When you have established a credit history, it is important to keep up with good financial habits to develop a more robust credit history and increase your credit score. Among other good credit behavior, these habits include:

  • Making on-time payments each month
  • Keeping credit card balances low
  • Avoiding too many credit applications in a short time period

Although you can start your credit history quickly, it takes many months or even years to build a great credit history and high credit score. There are no short-cuts, but the sooner you establish your credit history and stick to good credit habits, the sooner you can reap the rewards.

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Why is credit history important?

Your credit history is important because it is a record of your responsibility with debt. It is a way for creditors and lenders to assess the risk of extending credit to you. These financial institutions use your credit report and score to figure out if you’re at high-risk of defaulting on a loan, meaning they get less or none of the money back. Someone who has a poor credit history is likely to qualify for less money at higher interest rates than someone with a good or excellent credit history. The higher interest rate compensates the lender for the additional risk they take with a poor credit individual. If you have no credit history, lenders don’t know what to expect from you and may use similar approval guidelines as for someone with a bad credit history. Starting and building a positive credit history is the best way to secure loans and credit cards in future.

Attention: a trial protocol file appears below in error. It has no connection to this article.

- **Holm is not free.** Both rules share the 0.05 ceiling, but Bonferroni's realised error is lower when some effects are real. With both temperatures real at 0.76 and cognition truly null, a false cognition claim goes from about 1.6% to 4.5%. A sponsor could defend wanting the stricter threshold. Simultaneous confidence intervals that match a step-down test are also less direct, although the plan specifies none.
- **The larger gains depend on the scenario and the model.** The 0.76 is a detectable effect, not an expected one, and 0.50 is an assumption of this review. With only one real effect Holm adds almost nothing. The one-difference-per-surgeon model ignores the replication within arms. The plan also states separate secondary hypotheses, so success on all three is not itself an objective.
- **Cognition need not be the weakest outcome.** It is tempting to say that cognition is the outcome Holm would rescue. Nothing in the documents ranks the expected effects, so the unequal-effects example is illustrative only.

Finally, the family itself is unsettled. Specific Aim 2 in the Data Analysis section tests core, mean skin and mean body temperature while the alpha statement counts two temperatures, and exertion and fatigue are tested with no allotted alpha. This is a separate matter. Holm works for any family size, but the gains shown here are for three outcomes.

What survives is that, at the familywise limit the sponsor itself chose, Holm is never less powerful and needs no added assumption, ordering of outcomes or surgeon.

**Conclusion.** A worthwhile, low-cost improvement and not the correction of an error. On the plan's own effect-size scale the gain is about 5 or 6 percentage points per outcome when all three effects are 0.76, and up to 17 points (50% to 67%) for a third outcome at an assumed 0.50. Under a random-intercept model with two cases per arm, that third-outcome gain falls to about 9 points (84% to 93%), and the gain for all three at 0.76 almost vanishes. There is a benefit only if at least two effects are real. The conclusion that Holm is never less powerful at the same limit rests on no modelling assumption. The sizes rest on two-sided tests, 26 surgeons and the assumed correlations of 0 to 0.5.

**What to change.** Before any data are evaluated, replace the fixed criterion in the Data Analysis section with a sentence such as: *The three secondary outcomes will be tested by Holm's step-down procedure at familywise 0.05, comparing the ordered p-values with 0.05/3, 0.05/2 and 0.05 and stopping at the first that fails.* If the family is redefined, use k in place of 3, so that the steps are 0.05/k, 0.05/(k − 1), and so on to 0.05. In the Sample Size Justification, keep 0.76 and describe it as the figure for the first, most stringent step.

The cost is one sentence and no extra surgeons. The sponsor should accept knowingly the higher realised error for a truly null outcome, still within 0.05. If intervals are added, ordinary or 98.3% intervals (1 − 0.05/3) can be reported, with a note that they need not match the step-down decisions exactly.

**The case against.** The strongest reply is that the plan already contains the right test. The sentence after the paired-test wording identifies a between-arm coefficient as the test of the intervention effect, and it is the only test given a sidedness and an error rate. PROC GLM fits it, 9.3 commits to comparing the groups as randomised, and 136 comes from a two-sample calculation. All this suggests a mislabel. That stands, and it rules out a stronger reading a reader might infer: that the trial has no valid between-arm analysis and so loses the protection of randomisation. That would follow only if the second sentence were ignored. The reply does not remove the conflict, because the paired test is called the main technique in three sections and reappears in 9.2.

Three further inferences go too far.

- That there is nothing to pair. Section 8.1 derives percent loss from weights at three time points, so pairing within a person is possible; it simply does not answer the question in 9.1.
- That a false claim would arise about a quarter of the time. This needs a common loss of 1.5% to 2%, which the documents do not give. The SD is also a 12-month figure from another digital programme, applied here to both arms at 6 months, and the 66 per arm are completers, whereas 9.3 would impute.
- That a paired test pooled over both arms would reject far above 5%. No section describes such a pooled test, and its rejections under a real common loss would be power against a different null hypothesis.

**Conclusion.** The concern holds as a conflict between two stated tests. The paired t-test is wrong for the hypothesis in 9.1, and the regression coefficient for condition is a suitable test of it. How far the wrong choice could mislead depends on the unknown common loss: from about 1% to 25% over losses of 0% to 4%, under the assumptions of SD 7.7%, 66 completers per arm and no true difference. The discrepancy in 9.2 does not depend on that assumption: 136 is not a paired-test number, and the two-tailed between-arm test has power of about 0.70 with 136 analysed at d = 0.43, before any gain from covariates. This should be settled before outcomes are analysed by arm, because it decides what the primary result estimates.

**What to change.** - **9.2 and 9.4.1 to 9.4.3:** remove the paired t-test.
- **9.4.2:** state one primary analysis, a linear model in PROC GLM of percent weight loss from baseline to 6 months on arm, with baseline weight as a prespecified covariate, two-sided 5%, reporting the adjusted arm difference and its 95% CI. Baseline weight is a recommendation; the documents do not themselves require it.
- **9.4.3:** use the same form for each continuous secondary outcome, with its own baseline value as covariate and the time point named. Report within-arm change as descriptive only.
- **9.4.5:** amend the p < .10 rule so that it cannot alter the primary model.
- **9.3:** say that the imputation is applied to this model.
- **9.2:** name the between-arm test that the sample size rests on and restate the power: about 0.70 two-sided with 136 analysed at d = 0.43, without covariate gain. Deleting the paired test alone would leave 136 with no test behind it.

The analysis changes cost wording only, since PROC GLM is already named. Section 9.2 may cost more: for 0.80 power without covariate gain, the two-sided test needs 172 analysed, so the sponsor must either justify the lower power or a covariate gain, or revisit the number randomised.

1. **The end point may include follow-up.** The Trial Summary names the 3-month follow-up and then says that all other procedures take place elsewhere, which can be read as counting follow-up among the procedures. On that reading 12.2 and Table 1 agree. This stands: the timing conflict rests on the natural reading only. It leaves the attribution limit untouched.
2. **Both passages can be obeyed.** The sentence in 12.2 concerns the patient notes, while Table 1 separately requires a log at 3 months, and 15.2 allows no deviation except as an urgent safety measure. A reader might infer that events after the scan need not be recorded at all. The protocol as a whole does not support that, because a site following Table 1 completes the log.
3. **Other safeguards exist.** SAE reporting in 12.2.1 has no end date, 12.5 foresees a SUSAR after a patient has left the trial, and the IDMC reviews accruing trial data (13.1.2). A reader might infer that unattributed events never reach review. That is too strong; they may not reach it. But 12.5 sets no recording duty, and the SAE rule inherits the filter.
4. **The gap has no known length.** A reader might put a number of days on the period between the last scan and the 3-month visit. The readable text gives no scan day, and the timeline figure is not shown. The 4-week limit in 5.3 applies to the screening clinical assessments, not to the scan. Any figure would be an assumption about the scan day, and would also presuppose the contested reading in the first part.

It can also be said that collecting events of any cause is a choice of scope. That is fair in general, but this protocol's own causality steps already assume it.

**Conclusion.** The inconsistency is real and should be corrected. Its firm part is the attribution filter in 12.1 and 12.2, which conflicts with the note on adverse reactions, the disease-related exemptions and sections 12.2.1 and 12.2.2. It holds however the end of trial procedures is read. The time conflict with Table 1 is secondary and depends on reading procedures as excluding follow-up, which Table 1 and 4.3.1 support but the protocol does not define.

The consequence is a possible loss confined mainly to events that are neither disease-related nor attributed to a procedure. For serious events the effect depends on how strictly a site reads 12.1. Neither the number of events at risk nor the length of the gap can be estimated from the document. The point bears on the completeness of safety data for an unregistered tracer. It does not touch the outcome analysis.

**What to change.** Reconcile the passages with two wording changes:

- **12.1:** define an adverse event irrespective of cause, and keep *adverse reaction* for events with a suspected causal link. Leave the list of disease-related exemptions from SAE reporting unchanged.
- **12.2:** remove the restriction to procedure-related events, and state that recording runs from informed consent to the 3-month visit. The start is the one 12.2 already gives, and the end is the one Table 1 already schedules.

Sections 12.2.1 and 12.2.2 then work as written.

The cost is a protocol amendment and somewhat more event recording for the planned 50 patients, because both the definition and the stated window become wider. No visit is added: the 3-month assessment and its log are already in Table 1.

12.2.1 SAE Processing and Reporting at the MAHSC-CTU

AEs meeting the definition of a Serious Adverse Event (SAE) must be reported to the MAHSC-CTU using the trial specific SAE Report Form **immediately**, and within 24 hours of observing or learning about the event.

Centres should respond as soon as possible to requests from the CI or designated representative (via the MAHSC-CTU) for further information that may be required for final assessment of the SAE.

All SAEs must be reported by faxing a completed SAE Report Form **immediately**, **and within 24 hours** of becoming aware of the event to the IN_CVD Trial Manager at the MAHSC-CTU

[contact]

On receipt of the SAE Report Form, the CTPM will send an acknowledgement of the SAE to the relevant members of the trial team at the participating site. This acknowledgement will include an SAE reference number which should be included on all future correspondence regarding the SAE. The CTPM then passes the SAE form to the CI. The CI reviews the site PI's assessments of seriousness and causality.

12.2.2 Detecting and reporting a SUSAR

What is the best way to start my credit history?

Apply for one type of credit designed for people with no or limited credit history. Apply for one only, because every application requires a “hard pull” on your credit history and may hurt your credit score. It’s not so dramatic when you have established credit, but it can be harmful when you’re already working on building your credit score from scratch.

Take actions that show you are reliable but do not involve going into debt. For example, reporting your to a credit bureau or becoming an authorized user on someone else’s credit card.

How do secured credit cards work?

A secured credit card requires that you deposit funds in a separate secured account with the same lender or bank. You then receive approval for a credit card with a limit usually equal to the amount deposited. Thereafter, you should spend on your secured credit card and, ideally, repay the balance in full each month. Failing to pay in full incurs interest charges. If you manage your card responsibly for six months to a year, you may qualify for a traditional credit card and get that security deposit back.

Can I really start from scratch?

Yes, even if you have a very thin credit file or no credit history, you can establish your credit score and start building your credit history.

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In a nutshell

In order to start your credit history you need to have a credit history. This sounds like an impossible situation, but it’s not. If you have no credit history or a thin credit file, there are actions you can take to start your credit history without going into debt.

The sooner you start your credit history the sooner you can have a good credit score. A good credit score opens doors to credit and loan possibilities. If you want to get a student loan, lease a car or secure a mortgage, it’s easier with a good credit history.

Start your credit history with Credit Sesame